Seeking proof for the no-hair theorem

September 9, 2014 by Brian Koberlein, One Universe At A Time

According to general relativity, a black hole has three measurable properties: mass, rotation (angular momentum), and charge. That's it. If you know those three things, you know all there is to know about the black hole. If the black hole is interacting with other objects, then the interactions can be much more complicated, but an isolated black hole is just mass, rotation and charge.

In this is known as the no-hair theorem. The basic idea of the no-hair theorem is that the material properties of any object (referred to as "hair" because a physicist named John Wheeler once coined the phrase "a black hole has no hair") become unmeasurable (hence unknowable) as the object collapses into a black hole.

On the surface this seems fairly reasonable. If a neutron star collapses into a black hole, for example, all the neutrons and their interactions become trapped inside the black hole's event horizon when the black hole forms. The same would be true for an object that was lopsided (say with a mountain range on one side). As it collapses into a black hole, any irregularities would be squashed flat as it approaches the black hole limit.

But there are also difficulties with the no-hair theorem. For one, even though it's referred to as a theorem, it has never been proved in general relativity. So it really should be called the no-hair hypothesis. There have been lots of demonstrations that the theorem is reasonable, and computer simulations tend to agree that black holes stabilize to a structure defined by mass, rotation and charge. But none of these reach the level of proof.

Then there is the problem that if a black hole really is just defined by mass, charge and rotation, then it has no temperature, and that means that its entropy is zero. This violates the principles of thermodynamics. Of course when we try to include quantum theory into our black hole description we know that do have a temperature. In Hawking's theory, the temperature of a black hole depends upon its mass, so even a Hawking black hole would be definable by mass, rotation and charge. It's possible that the no-hair theorem is valid even for a quantum black hole.

But there is a more subtle mystery that hides within the no-hair theorem, because it would seem that a black hole is much simpler than other massive objects such as planets, stars and the like. If you think about an object like the Sun, it has a certain chemical composition, and it's giving off light with different wavelengths having varying intensities. There are sunspots, solar flares, convection flows that create granules, and the list goes on. The Sun is a deeply complex object that we have yet to fully understand. And yet, if our Sun were compressed into a black hole, all that complexity would be reduced to mass, rotation and charge. So what happens when a complex object like a star collapses into a black hole? Where does all that complexity go?

In physics we refer to that complexity as the physical information of a system. According to , physical information is never lost, but according to general relativity and the no-hair theorem, physical information that enters a black hole is lost forever. This contradiction is known as the black hole information paradox, or sometimes the firewall paradox. Now you might think that the easy answer is just to presume the no-hair is wrong.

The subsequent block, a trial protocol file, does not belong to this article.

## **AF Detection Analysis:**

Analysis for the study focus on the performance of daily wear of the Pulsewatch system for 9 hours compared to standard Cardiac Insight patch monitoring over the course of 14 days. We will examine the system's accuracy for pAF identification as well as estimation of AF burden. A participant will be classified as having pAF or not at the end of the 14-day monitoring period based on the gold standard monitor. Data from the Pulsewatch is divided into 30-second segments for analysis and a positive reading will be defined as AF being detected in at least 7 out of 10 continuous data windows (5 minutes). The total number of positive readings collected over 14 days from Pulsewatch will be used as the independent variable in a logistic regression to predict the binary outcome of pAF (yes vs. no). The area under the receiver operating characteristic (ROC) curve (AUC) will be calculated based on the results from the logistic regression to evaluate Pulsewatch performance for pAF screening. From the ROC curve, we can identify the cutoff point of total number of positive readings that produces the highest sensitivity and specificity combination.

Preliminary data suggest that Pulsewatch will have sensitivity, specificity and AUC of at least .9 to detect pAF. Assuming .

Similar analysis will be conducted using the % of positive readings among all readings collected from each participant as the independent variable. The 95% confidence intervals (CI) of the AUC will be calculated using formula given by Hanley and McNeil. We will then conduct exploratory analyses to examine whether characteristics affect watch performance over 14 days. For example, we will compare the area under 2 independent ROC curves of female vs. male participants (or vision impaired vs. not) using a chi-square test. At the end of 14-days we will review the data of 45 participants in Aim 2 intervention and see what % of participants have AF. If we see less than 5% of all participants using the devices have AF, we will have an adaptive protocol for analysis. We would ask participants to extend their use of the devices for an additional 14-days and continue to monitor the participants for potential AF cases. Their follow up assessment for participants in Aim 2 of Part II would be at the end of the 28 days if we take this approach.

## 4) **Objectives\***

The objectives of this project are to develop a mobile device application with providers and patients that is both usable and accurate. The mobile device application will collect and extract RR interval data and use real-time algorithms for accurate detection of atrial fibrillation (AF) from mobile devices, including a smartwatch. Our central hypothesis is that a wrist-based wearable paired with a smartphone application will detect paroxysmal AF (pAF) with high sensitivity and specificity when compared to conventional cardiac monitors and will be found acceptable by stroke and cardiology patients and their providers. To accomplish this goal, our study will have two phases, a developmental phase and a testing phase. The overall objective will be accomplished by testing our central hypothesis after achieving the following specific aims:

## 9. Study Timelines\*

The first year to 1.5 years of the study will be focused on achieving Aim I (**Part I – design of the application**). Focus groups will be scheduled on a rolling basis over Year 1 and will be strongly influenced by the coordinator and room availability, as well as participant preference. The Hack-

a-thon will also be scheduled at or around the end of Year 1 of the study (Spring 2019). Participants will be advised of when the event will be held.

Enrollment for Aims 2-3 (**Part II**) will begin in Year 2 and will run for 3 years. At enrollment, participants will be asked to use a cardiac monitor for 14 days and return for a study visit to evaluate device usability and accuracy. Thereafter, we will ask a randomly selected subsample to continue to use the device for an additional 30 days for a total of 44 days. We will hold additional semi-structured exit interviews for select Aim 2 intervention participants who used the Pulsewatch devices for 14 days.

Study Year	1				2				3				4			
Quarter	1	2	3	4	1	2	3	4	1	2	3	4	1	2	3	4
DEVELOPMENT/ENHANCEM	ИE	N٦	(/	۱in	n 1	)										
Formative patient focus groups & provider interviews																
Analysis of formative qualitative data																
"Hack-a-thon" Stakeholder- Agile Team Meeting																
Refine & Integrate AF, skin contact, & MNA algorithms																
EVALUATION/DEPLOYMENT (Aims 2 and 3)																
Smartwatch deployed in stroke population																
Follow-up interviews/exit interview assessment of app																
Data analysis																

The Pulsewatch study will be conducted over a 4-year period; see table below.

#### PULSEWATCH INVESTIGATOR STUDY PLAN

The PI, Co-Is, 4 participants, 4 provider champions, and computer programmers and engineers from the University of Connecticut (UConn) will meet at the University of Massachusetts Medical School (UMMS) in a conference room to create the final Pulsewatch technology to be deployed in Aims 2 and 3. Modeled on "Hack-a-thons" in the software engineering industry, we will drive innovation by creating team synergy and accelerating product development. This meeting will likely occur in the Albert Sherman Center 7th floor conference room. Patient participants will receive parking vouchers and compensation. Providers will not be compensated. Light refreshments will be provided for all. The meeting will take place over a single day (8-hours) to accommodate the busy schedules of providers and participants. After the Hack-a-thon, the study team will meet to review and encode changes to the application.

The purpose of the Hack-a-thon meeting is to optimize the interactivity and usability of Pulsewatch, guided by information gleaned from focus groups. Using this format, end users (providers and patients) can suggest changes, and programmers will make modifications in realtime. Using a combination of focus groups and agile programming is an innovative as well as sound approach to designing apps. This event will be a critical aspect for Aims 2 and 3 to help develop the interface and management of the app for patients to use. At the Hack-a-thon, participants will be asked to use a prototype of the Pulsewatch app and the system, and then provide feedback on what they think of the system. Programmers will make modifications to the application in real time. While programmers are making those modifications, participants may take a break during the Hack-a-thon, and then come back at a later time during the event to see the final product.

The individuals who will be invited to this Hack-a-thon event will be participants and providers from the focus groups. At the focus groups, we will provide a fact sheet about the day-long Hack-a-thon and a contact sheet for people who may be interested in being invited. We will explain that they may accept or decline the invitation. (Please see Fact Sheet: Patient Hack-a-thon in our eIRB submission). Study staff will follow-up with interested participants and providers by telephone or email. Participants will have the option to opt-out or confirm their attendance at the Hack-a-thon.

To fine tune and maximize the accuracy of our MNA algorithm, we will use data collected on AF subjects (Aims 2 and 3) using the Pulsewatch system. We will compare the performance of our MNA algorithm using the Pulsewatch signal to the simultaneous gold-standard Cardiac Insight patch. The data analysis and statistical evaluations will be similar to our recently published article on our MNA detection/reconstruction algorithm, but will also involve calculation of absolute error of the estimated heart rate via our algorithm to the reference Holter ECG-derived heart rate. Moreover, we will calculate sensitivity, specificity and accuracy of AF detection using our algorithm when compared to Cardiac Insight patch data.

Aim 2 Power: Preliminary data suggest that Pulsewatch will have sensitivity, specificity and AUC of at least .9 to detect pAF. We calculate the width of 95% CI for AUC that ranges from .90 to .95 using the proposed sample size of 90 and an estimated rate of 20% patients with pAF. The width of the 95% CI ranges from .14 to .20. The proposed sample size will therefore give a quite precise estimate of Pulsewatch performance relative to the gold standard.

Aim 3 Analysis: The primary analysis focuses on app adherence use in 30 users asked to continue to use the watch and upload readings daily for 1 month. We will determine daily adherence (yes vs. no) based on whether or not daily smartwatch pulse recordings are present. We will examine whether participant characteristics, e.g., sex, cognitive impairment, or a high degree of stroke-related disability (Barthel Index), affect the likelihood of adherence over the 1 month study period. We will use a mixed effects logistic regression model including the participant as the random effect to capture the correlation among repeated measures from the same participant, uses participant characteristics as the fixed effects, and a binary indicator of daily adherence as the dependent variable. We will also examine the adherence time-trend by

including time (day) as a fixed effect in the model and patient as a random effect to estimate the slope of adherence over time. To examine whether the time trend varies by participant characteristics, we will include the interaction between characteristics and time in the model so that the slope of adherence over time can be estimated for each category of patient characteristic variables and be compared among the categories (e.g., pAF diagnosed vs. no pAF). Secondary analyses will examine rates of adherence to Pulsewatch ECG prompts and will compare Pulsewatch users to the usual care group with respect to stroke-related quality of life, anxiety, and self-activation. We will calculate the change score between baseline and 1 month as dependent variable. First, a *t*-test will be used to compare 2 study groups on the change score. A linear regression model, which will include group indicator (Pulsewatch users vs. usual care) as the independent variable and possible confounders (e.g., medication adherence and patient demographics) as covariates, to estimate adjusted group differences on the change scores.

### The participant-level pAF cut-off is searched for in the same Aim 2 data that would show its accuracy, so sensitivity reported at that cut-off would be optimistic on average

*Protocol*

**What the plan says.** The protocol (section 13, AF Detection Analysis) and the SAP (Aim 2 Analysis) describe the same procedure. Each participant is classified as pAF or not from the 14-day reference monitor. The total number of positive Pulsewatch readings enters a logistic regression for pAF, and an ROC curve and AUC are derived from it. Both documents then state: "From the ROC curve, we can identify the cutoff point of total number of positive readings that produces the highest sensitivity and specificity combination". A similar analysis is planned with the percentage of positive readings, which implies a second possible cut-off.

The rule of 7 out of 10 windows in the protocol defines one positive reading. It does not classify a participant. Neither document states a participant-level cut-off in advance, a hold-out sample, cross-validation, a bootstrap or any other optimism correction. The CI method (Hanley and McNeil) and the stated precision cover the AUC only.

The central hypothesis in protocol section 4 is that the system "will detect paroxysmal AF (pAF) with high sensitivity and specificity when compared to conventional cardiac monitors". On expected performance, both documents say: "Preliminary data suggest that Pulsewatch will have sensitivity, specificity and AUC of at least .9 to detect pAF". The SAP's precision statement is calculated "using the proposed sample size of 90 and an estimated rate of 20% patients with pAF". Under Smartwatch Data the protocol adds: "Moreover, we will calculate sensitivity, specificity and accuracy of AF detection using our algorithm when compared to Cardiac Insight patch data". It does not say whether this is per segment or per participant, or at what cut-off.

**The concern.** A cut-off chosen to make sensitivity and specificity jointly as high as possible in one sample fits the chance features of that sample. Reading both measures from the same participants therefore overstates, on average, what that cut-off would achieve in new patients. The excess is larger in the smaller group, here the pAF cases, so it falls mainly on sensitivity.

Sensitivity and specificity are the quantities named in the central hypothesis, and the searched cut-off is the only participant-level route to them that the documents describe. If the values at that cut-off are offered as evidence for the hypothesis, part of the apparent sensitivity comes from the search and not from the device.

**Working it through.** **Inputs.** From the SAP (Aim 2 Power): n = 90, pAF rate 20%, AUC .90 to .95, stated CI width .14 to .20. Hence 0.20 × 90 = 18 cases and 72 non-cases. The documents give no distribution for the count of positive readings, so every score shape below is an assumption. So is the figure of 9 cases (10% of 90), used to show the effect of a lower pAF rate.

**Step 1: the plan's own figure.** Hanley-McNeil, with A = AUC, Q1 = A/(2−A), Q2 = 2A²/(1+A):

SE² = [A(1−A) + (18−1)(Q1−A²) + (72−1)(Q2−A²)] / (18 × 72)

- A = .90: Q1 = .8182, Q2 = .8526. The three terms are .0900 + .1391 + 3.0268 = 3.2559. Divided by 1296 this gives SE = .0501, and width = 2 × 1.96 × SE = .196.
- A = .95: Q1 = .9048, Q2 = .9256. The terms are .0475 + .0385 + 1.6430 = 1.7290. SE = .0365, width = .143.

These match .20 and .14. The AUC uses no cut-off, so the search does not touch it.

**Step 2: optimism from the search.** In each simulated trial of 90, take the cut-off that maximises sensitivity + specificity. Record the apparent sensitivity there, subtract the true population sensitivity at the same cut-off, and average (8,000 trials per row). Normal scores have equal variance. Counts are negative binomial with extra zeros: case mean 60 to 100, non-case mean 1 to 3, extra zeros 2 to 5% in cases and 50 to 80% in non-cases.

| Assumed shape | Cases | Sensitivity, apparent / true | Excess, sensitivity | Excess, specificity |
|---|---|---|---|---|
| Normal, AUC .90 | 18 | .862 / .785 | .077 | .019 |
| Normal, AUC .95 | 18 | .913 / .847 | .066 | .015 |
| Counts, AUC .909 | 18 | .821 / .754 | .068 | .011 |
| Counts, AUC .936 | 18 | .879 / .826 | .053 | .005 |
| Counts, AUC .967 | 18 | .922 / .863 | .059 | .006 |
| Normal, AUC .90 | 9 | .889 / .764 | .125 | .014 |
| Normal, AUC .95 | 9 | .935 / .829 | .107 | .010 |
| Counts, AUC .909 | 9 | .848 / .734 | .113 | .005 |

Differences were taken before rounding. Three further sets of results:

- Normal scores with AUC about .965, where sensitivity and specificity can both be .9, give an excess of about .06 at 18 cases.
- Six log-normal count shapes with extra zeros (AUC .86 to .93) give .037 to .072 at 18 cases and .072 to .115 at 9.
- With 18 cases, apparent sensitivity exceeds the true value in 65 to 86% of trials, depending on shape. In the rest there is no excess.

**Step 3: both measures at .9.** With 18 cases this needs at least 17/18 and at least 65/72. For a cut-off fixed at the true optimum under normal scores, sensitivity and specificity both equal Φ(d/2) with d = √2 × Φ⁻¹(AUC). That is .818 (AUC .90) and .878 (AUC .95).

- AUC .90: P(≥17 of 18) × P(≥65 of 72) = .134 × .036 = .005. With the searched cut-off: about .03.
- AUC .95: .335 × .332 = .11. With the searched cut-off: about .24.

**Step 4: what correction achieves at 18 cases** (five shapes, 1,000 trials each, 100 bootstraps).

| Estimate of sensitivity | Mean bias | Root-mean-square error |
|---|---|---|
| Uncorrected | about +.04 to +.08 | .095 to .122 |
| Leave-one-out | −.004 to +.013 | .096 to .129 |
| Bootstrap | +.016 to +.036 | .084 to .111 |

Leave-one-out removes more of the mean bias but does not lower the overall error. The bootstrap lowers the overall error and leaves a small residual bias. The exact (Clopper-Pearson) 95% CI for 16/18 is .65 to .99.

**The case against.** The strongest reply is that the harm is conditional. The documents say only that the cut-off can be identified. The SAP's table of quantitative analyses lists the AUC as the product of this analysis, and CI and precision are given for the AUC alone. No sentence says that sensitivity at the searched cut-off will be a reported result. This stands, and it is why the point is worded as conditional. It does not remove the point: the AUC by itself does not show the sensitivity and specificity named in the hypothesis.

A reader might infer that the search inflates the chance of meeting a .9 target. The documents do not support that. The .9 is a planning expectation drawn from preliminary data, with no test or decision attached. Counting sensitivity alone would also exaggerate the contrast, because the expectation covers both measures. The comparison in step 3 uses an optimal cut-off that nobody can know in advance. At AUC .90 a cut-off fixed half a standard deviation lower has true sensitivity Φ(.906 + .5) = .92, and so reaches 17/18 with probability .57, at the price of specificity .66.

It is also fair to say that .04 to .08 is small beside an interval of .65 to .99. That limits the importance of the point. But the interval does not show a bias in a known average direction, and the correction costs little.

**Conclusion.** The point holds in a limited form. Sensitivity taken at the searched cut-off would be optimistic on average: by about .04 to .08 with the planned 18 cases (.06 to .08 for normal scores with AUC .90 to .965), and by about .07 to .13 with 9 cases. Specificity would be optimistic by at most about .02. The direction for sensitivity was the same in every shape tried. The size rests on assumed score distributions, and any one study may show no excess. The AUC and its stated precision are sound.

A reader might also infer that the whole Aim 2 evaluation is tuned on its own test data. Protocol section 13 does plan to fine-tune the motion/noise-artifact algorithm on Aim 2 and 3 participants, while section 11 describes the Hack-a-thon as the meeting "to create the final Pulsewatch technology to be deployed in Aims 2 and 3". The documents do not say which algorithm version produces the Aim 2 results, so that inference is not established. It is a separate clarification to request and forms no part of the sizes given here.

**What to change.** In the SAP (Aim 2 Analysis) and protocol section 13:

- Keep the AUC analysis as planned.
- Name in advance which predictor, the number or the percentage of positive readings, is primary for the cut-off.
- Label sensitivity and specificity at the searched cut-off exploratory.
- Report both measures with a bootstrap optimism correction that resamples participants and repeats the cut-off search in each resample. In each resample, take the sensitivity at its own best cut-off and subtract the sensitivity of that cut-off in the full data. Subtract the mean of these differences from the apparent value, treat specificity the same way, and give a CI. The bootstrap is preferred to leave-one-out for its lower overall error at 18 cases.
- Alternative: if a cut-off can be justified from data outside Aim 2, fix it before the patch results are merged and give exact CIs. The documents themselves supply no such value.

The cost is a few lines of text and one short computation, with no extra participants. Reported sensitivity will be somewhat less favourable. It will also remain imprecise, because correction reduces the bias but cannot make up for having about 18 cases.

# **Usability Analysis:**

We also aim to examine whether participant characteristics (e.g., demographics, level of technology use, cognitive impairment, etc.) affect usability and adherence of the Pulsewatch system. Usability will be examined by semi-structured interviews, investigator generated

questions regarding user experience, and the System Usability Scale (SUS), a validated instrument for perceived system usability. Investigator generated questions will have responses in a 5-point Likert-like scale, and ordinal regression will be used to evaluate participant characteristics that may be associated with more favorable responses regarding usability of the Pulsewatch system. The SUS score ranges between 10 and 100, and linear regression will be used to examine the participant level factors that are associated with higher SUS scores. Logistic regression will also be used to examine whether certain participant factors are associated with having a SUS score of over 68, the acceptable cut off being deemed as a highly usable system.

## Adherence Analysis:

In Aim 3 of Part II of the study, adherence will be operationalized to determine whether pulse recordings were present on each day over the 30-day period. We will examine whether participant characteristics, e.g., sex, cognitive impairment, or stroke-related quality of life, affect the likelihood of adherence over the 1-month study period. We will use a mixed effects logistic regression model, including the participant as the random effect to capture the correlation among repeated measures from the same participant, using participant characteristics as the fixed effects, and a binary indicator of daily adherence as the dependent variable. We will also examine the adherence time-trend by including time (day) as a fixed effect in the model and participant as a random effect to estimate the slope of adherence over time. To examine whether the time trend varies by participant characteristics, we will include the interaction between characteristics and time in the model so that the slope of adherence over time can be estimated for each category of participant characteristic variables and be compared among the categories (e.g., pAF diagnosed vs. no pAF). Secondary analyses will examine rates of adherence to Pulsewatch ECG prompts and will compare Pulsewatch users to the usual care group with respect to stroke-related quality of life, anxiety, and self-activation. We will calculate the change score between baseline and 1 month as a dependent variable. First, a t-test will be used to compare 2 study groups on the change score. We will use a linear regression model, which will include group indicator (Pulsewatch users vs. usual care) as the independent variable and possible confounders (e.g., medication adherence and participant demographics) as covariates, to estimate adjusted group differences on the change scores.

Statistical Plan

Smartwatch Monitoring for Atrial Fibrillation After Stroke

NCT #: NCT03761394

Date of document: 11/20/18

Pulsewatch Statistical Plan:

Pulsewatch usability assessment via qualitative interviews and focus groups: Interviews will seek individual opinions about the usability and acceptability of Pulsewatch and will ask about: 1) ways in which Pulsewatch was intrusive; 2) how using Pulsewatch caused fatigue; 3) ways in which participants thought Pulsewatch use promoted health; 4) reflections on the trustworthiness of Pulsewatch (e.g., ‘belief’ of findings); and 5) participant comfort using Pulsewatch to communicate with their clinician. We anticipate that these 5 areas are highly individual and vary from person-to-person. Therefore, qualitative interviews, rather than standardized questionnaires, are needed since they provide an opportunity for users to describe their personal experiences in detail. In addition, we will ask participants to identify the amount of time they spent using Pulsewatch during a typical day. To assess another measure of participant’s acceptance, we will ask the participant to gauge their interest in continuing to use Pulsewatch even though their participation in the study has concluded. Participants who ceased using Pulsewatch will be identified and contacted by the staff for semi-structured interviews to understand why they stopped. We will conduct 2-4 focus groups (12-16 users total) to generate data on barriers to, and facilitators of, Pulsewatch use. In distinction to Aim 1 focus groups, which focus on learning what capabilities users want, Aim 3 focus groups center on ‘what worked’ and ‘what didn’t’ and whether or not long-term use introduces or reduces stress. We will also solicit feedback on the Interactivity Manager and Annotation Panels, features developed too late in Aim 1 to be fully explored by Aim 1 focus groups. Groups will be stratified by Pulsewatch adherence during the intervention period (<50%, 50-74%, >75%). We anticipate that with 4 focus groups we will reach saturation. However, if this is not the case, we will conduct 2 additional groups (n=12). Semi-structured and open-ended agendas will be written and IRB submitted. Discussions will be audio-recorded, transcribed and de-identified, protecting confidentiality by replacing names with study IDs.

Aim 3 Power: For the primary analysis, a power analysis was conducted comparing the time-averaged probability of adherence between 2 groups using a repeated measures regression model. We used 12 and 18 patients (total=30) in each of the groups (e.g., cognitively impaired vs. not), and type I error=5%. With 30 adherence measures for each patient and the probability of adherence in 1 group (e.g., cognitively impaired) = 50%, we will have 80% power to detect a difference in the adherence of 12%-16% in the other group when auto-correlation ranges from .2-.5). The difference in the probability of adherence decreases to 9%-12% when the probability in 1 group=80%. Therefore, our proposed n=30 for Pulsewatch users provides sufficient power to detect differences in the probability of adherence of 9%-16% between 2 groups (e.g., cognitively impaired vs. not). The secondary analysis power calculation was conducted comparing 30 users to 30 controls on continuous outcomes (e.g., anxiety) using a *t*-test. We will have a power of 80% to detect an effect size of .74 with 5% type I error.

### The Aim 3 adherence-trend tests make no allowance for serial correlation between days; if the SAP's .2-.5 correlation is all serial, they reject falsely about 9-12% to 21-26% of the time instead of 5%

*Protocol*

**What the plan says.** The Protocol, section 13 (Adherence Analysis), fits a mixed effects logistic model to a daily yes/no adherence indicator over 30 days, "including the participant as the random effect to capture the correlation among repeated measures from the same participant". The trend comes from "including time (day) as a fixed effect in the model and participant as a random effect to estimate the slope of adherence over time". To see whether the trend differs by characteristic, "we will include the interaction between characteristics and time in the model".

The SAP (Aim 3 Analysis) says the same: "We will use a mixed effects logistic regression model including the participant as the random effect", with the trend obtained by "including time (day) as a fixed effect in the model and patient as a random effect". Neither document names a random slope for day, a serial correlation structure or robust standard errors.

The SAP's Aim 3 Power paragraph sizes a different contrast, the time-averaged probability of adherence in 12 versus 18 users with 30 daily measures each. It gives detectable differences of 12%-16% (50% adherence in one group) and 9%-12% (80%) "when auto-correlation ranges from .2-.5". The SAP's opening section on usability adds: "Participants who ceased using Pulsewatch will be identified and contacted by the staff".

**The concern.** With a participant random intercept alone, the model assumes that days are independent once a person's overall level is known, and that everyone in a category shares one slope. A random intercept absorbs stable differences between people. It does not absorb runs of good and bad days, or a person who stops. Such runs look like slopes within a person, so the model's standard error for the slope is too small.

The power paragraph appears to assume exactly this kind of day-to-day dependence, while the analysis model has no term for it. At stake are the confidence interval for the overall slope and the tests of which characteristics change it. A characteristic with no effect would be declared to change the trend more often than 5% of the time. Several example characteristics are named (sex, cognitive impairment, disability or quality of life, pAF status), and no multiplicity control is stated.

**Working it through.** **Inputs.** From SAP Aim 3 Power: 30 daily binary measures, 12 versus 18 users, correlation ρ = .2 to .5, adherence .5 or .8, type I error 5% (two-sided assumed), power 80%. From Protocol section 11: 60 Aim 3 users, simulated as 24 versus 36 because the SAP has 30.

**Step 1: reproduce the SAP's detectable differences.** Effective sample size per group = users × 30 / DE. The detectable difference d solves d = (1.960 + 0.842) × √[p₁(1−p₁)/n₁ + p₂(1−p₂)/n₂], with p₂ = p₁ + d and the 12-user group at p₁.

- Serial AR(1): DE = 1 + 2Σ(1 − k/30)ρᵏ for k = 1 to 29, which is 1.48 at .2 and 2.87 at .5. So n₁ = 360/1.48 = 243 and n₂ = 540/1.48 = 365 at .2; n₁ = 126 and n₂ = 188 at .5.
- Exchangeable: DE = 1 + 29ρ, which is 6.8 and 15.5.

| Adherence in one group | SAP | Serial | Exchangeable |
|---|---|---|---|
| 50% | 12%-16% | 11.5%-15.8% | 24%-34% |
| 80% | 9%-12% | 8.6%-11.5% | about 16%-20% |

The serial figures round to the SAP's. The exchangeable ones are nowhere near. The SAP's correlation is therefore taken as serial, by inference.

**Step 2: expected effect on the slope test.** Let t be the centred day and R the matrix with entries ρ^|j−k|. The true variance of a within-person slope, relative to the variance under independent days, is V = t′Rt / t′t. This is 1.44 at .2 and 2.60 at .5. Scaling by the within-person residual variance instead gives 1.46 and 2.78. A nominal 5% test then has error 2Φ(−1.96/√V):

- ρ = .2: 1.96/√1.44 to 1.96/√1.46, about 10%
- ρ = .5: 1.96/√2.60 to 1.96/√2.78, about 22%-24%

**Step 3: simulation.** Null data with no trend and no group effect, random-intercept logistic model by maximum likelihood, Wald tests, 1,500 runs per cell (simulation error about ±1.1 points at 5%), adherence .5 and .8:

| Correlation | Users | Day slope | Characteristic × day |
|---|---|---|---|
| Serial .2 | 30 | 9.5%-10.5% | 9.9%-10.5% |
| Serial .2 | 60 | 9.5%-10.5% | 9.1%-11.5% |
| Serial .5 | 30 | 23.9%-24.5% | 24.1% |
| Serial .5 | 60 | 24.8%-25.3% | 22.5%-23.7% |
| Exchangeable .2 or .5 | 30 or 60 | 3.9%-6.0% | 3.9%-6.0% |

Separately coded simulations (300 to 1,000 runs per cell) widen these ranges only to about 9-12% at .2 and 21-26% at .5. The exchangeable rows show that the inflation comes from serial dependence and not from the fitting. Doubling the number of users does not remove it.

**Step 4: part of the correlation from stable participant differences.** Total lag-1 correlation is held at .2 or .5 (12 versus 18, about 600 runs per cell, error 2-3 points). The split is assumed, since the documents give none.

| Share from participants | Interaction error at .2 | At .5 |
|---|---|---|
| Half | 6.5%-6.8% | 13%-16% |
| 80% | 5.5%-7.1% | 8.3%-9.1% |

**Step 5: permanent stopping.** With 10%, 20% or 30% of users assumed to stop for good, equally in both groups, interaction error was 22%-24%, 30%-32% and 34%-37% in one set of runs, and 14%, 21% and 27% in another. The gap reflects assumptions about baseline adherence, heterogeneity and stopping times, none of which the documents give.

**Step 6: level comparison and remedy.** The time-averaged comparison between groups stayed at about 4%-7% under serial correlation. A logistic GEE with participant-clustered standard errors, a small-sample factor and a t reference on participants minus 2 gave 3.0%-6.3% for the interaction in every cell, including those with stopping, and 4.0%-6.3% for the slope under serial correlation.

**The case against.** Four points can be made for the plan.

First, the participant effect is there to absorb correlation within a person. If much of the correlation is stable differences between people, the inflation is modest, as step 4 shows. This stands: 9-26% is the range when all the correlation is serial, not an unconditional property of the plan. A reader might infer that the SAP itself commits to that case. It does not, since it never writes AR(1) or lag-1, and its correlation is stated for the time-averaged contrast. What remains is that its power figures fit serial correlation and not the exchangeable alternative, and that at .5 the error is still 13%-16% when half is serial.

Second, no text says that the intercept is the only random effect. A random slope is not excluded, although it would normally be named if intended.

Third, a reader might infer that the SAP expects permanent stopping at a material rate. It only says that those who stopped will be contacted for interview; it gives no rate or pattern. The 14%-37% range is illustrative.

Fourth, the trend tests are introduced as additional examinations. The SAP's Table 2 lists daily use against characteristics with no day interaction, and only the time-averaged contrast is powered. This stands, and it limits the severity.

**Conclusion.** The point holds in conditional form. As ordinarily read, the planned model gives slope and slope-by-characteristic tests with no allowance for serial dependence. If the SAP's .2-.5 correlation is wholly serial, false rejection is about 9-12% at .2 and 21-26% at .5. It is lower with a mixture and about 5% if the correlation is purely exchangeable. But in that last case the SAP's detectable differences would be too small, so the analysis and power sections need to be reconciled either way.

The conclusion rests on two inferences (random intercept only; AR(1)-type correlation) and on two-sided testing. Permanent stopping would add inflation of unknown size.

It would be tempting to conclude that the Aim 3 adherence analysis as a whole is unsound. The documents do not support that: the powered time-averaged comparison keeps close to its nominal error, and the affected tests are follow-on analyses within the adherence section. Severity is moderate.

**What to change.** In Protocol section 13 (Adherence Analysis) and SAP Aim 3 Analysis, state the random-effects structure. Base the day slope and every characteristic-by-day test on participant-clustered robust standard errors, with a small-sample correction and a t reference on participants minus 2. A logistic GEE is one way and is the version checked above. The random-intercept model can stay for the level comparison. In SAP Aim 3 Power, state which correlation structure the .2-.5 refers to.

But it's not that simple, and if we started exploring that paradox, things would get a bit hairy.

Explore further: What would it be like to fall into a black hole?

Source:: One Universe at a Time


Related Stories

What would it be like to fall into a black hole?

September 8, 2014

Let's say you decided to ignore some of my previous advice. You've just purchased yourself a space dragon from the Market on the Centauri Ringworld, strapped on your favorite chainmail codpiece and sonic sword and now you're ...

How fast do black holes spin?

February 14, 2014

There is nothing in the Universe more awe inspiring or mysterious than a black hole. Because of their massive gravity and ability to absorb even light, they defy our attempts to understand them. All their secrets hide behind ...

Black holes do not exist as we thought they did

February 14, 2014

On January 24, the journal Nature published an article entitled "There are no black holes." It doesn't take much to spark controversy in the world of physics... But what does this really mean? In a brief article published ...

Can light orbit a black hole?

March 25, 2014

Since black holes are the most powerful gravitational spots in the entire Universe, can they distort light so much that it actually goes into orbit? And what would it look like if you could survive and follow light in this ...

Recommended for you

Bursts of methane may have warmed early Mars

January 24, 2017

The presence of water on ancient Mars is a paradox. There's plenty of geographical evidence that rivers periodically flowed across the planet's surface. Yet in the time period when these waters are supposed to have run—three ...

Gaia turns its eyes to asteroid hunting

January 24, 2017

While best known for its surveys of the stars and mapping the Milky Way in three dimensions, ESA's Gaia has many more strings to its bow. Among them, its contribution to our understanding of the asteroids that litter the ...

Dwarf galaxies shed light on dark matter

January 23, 2017

The first sighting of clustered dwarf galaxies bolsters a leading theory about how big galaxies such as our Milky Way are formed, and how dark matter binds them, researchers said Monday.

One of the brightest distant galaxies known discovered

January 23, 2017

An international team led by researchers from the Instituto de Astrofísica de Canarias (IAC) and the University of La Laguna (ULL) has discovered one of the brightest "non-active" galaxies in the early universe. Finding ...


Adjust slider to filter visible comments by rank

Display comments: newest first

3 / 5 (2) Sep 09, 2014
Black holes are known to have a very high entropy (Bekenstein-Hawking entropy, Bekenstein–Hawking formula).
So the no-hair theorem of general relativity is obviously false.
no fate
1 / 5 (10) Sep 09, 2014
Black holes are known to have a very high entropy (Bekenstein-Hawking entropy, Bekenstein–Hawking formula).
So the no-hair theorem of general relativity is obviously false.